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Shillington, Pennsylvania Family Law and Estate Planning Blog

Key differences between living trusts and wills

Posted by Rob Levengood | Apr 09, 2019 | 0 Comments

Setting up a living trust is one way to make sure your children or your other intended heirs receive their inheritance. However, some Pennsylvania residents still opt for a traditional last will and testament. If you find yourself debating this choice, TheStreet explains four key differences between trusts and wills. Seeing how wills and trusts can meet your particular needs can help you make an informed choice.

People who are concerned about avoiding probate might feel more comfortable with a living trust. In many cases, a will still has to proceed through the probate process before beneficiaries can receive assets from the estate. Conversely, a living trust does not go through probate, although if creditors claim portions of the estate, a trust might still find its way into court.

Living trusts also provide a shield of privacy. A will, once filed with a probate court, becomes public record. This is not the case with a living trust. The beneficiaries of the trust are permitted to know what the trust contains, but otherwise, the contents of a living trust are kept confidential from the eyes of the general public.

Perhaps the greatest difference between trusts and wills is that a trust can go into effect while the testor is still alive. It is up to the testor to decide when a trust may dispense assets. Some people opt for a trust to pay out after they die. Others, however, may want to witness their heirs receive their inheritance. Wills, on the other hand, only take effect upon the death of the testor.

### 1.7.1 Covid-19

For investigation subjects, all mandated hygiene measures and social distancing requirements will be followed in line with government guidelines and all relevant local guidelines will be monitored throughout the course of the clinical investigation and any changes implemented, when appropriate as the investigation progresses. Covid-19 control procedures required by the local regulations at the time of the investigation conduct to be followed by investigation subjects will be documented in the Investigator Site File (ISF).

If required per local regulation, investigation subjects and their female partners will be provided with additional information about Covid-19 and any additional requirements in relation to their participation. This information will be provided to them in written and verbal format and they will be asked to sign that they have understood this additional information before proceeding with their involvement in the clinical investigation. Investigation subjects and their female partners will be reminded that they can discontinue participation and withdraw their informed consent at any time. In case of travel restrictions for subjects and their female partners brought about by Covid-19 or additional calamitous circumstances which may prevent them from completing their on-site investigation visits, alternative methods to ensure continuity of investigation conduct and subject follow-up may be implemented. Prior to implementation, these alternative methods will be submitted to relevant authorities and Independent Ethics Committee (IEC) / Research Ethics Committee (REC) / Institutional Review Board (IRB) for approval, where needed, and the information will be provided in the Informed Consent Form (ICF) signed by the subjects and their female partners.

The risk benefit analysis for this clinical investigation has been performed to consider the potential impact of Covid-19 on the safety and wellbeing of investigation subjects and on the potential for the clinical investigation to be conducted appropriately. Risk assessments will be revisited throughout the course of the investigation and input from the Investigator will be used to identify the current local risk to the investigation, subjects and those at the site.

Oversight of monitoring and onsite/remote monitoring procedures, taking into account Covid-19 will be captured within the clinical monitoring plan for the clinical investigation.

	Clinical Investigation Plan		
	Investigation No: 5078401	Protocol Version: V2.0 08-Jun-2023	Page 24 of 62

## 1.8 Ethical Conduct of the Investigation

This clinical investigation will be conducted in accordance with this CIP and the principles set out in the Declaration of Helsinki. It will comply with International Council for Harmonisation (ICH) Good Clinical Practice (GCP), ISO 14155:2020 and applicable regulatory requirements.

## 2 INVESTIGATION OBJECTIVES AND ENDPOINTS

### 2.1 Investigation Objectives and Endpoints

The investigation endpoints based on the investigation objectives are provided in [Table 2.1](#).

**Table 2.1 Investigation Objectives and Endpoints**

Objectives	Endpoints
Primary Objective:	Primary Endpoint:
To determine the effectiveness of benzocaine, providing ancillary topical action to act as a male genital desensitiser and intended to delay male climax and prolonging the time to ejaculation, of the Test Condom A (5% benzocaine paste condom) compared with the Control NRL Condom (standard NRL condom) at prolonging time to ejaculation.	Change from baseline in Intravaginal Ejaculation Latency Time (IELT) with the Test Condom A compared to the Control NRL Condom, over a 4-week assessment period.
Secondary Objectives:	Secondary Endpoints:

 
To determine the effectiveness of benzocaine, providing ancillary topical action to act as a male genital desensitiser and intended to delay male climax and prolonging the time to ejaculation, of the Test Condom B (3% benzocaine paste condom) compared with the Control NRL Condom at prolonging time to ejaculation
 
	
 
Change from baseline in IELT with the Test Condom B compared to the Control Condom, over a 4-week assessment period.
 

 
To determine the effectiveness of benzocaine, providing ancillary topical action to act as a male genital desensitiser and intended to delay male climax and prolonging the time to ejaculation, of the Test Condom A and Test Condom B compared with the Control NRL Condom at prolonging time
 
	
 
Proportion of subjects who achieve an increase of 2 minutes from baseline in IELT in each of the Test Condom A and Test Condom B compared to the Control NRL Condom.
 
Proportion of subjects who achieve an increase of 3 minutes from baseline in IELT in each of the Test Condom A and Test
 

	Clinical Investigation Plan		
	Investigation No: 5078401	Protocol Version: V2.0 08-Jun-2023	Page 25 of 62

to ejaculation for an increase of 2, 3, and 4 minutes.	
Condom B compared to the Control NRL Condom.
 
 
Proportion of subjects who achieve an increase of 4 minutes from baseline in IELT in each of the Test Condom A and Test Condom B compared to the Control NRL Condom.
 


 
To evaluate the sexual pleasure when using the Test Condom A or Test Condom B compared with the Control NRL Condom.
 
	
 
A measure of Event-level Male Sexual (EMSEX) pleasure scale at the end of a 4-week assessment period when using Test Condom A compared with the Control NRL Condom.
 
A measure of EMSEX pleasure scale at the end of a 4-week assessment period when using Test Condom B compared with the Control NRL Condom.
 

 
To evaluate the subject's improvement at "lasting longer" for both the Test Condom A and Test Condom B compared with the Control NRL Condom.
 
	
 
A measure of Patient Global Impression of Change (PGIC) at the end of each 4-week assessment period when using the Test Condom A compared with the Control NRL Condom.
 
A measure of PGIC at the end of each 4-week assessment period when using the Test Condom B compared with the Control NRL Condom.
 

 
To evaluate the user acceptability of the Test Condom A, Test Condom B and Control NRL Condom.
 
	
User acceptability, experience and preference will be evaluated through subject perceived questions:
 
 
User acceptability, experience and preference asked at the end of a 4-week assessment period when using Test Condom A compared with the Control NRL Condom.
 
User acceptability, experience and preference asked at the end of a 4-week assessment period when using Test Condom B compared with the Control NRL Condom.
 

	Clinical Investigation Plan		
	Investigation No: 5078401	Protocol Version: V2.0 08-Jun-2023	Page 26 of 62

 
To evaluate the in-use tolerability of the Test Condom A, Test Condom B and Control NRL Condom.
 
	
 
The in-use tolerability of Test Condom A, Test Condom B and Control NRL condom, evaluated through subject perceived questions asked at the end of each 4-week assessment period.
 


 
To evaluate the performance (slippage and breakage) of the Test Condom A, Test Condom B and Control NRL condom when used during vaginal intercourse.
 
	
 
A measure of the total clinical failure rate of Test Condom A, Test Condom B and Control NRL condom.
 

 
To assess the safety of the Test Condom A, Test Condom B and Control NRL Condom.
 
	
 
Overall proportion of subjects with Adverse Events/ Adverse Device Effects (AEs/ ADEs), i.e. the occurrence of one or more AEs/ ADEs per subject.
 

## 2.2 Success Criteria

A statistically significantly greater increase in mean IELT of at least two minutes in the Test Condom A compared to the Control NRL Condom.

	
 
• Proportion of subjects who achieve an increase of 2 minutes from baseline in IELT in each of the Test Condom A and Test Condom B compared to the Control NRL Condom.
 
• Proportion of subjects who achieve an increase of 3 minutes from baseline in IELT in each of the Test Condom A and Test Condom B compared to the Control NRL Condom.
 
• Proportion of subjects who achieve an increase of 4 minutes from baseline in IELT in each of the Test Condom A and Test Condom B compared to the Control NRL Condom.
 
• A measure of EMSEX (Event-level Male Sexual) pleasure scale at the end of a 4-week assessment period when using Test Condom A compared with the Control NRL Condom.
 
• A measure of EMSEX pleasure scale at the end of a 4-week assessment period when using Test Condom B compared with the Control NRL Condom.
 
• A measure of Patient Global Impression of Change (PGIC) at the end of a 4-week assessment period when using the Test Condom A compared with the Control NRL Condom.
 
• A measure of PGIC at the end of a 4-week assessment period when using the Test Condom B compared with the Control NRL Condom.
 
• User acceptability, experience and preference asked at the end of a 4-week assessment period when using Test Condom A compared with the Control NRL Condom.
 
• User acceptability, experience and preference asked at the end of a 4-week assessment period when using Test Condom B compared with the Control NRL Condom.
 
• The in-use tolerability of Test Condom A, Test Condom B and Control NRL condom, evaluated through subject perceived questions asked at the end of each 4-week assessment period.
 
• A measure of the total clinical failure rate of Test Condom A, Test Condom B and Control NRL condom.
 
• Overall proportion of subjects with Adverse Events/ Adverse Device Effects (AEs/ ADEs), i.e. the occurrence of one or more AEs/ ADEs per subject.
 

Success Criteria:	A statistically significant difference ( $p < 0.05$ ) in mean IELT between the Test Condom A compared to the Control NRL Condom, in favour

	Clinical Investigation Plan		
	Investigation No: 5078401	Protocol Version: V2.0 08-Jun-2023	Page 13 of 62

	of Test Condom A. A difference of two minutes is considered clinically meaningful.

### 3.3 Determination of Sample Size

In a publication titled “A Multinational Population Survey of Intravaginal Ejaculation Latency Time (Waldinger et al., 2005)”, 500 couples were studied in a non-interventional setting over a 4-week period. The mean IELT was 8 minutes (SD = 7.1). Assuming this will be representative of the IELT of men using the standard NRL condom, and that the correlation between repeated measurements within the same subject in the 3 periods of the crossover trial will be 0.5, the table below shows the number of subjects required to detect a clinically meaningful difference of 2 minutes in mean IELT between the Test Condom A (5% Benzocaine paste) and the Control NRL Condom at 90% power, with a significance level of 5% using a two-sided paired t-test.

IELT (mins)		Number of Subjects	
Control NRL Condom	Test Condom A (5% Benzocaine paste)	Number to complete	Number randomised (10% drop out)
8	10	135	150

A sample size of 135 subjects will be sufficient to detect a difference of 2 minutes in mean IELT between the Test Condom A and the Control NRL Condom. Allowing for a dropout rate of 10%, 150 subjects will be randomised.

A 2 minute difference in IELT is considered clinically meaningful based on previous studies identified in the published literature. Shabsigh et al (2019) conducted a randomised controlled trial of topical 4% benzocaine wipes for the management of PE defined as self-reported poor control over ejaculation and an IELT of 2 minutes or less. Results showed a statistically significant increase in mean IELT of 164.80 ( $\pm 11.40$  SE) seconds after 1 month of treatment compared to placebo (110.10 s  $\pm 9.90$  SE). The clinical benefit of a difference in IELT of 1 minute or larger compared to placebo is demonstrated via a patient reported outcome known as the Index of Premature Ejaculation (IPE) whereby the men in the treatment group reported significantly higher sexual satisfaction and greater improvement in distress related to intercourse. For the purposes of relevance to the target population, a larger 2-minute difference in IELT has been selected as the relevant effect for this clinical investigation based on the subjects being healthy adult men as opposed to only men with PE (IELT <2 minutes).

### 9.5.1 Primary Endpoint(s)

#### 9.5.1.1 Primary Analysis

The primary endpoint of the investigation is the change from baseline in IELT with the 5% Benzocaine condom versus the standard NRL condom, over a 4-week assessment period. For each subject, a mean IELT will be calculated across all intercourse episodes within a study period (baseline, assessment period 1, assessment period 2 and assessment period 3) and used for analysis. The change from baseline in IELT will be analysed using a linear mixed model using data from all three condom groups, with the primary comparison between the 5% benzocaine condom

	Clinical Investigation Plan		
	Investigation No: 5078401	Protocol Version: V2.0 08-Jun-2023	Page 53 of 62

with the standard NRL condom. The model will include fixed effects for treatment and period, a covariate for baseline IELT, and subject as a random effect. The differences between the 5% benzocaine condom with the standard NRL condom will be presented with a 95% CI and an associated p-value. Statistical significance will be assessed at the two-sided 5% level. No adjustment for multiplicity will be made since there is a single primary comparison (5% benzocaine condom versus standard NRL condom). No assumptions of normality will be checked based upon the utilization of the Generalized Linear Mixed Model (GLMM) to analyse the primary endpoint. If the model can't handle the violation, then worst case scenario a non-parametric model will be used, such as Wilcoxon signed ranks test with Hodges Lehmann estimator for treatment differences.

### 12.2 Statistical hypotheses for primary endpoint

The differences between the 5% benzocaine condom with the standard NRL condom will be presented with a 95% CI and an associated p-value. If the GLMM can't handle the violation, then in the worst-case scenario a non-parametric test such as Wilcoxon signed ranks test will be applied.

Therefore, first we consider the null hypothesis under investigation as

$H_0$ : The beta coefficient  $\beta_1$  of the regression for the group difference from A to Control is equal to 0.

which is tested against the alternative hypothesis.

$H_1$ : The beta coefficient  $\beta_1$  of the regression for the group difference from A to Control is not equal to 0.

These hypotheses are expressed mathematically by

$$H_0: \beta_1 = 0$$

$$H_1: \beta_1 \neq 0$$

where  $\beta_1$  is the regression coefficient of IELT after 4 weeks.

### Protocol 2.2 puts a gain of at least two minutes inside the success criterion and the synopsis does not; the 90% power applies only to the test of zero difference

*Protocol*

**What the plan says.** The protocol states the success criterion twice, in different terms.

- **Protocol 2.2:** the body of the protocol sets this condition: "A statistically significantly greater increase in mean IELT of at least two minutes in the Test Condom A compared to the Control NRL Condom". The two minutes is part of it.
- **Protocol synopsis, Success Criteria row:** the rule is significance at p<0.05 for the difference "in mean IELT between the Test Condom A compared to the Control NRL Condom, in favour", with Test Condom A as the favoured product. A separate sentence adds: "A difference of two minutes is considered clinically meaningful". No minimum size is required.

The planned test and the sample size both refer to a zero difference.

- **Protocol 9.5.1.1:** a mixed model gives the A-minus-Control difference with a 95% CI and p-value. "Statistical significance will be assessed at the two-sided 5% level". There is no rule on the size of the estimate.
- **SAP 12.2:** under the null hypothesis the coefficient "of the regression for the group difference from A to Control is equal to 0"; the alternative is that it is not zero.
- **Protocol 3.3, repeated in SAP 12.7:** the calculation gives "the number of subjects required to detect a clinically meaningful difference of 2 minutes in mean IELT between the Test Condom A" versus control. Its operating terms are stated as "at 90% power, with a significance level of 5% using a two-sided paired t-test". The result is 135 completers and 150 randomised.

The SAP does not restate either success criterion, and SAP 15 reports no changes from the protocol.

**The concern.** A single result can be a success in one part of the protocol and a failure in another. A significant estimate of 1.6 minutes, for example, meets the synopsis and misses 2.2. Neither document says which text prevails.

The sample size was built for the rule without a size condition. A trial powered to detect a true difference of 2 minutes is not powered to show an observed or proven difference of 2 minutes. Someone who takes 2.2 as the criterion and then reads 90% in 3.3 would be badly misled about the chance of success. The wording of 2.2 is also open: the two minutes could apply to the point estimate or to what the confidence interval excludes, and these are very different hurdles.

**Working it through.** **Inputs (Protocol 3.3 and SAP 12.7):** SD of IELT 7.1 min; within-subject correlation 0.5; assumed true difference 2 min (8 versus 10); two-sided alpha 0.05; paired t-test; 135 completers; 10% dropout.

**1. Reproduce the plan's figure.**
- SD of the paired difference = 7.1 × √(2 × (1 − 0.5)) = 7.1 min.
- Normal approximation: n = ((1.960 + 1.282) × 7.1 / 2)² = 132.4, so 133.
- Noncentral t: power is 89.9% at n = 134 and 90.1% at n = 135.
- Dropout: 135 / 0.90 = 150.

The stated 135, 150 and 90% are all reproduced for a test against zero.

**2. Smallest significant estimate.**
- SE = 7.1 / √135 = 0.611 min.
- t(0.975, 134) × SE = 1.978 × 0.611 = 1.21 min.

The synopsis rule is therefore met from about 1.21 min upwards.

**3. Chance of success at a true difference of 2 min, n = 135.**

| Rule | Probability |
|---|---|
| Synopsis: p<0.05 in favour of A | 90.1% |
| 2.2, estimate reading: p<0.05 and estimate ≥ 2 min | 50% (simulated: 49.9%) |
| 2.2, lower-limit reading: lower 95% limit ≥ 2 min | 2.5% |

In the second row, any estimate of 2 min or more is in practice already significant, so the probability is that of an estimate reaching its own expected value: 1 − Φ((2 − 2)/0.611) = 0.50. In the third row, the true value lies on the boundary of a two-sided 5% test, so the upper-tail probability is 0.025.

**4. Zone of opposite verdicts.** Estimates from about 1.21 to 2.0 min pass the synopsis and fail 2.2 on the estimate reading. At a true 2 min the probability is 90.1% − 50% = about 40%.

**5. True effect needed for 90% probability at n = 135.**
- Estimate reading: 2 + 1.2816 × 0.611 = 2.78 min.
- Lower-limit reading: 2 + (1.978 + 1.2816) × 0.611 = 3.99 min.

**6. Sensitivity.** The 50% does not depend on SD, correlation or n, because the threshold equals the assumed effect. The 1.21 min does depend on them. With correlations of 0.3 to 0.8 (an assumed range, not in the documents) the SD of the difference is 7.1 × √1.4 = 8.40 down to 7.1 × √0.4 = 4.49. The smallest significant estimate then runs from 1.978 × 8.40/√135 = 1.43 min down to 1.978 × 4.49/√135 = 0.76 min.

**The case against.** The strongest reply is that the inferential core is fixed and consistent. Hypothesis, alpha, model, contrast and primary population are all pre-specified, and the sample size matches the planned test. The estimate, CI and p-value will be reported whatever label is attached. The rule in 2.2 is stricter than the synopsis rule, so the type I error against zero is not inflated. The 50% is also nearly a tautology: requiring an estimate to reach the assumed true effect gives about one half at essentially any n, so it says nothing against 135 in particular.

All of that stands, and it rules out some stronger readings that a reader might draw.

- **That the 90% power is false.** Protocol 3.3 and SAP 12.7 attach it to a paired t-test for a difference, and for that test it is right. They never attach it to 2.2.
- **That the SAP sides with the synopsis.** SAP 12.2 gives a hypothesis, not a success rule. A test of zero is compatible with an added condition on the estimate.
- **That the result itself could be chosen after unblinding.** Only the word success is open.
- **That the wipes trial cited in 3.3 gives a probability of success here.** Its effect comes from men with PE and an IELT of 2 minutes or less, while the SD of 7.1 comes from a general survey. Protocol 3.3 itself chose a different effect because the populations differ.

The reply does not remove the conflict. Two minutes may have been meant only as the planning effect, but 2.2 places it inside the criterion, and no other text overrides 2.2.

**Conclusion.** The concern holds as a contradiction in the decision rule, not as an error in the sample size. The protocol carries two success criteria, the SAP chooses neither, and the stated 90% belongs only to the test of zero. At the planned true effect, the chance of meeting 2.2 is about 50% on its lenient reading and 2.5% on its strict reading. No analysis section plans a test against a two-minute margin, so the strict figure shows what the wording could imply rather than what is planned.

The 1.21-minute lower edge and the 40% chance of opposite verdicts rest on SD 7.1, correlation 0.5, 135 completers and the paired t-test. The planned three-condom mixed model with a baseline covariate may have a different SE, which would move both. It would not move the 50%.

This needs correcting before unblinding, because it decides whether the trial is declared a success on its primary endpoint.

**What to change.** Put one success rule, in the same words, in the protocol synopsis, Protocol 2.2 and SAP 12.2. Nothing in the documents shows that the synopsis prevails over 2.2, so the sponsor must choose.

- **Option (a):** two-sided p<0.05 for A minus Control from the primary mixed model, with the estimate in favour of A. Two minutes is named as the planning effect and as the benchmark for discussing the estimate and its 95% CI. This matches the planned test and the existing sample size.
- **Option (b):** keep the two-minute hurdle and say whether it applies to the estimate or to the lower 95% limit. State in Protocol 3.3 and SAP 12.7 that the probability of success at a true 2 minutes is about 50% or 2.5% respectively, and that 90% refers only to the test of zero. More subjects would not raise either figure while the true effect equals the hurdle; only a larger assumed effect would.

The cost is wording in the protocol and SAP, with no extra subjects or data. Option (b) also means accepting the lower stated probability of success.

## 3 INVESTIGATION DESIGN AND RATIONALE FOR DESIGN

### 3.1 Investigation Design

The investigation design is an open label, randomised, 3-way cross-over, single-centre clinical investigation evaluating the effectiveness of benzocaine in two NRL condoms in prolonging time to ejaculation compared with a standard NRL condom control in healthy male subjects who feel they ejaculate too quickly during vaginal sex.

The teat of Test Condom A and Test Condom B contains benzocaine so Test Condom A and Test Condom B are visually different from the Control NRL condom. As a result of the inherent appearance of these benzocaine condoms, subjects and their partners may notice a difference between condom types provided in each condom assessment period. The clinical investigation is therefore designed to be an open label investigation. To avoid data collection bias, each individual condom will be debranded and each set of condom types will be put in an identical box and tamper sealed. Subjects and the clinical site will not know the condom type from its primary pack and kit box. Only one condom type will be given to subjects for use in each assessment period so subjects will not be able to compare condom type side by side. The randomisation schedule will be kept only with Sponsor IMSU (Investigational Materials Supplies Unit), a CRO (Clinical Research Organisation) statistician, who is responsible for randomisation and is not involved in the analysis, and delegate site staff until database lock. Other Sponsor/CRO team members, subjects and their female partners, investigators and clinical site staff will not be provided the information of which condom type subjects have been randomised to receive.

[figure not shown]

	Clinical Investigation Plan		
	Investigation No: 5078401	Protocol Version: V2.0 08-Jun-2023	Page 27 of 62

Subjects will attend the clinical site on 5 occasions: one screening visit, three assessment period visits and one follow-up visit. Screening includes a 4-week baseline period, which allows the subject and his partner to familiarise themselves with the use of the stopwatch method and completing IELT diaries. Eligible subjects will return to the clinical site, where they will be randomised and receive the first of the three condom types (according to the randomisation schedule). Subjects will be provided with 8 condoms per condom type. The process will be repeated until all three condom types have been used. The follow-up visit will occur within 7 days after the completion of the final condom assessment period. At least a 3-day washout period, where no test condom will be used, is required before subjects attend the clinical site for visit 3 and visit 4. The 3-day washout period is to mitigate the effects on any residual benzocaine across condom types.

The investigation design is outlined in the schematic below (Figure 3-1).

The probate process that wills go through can also rack up court costs. Since living trusts do not go through probate, costs and fees associated with going through a court are avoided. However, sometimes living trusts may cost a person more time and effort than is needed, as FindLaw points out. People that are not affluent or do not own a business or are married and jointly own assets generally find living trusts to be unnecessary. Also, a living trust requires more attention than does a will, so people who do not have the time may prefer to compose a will instead.

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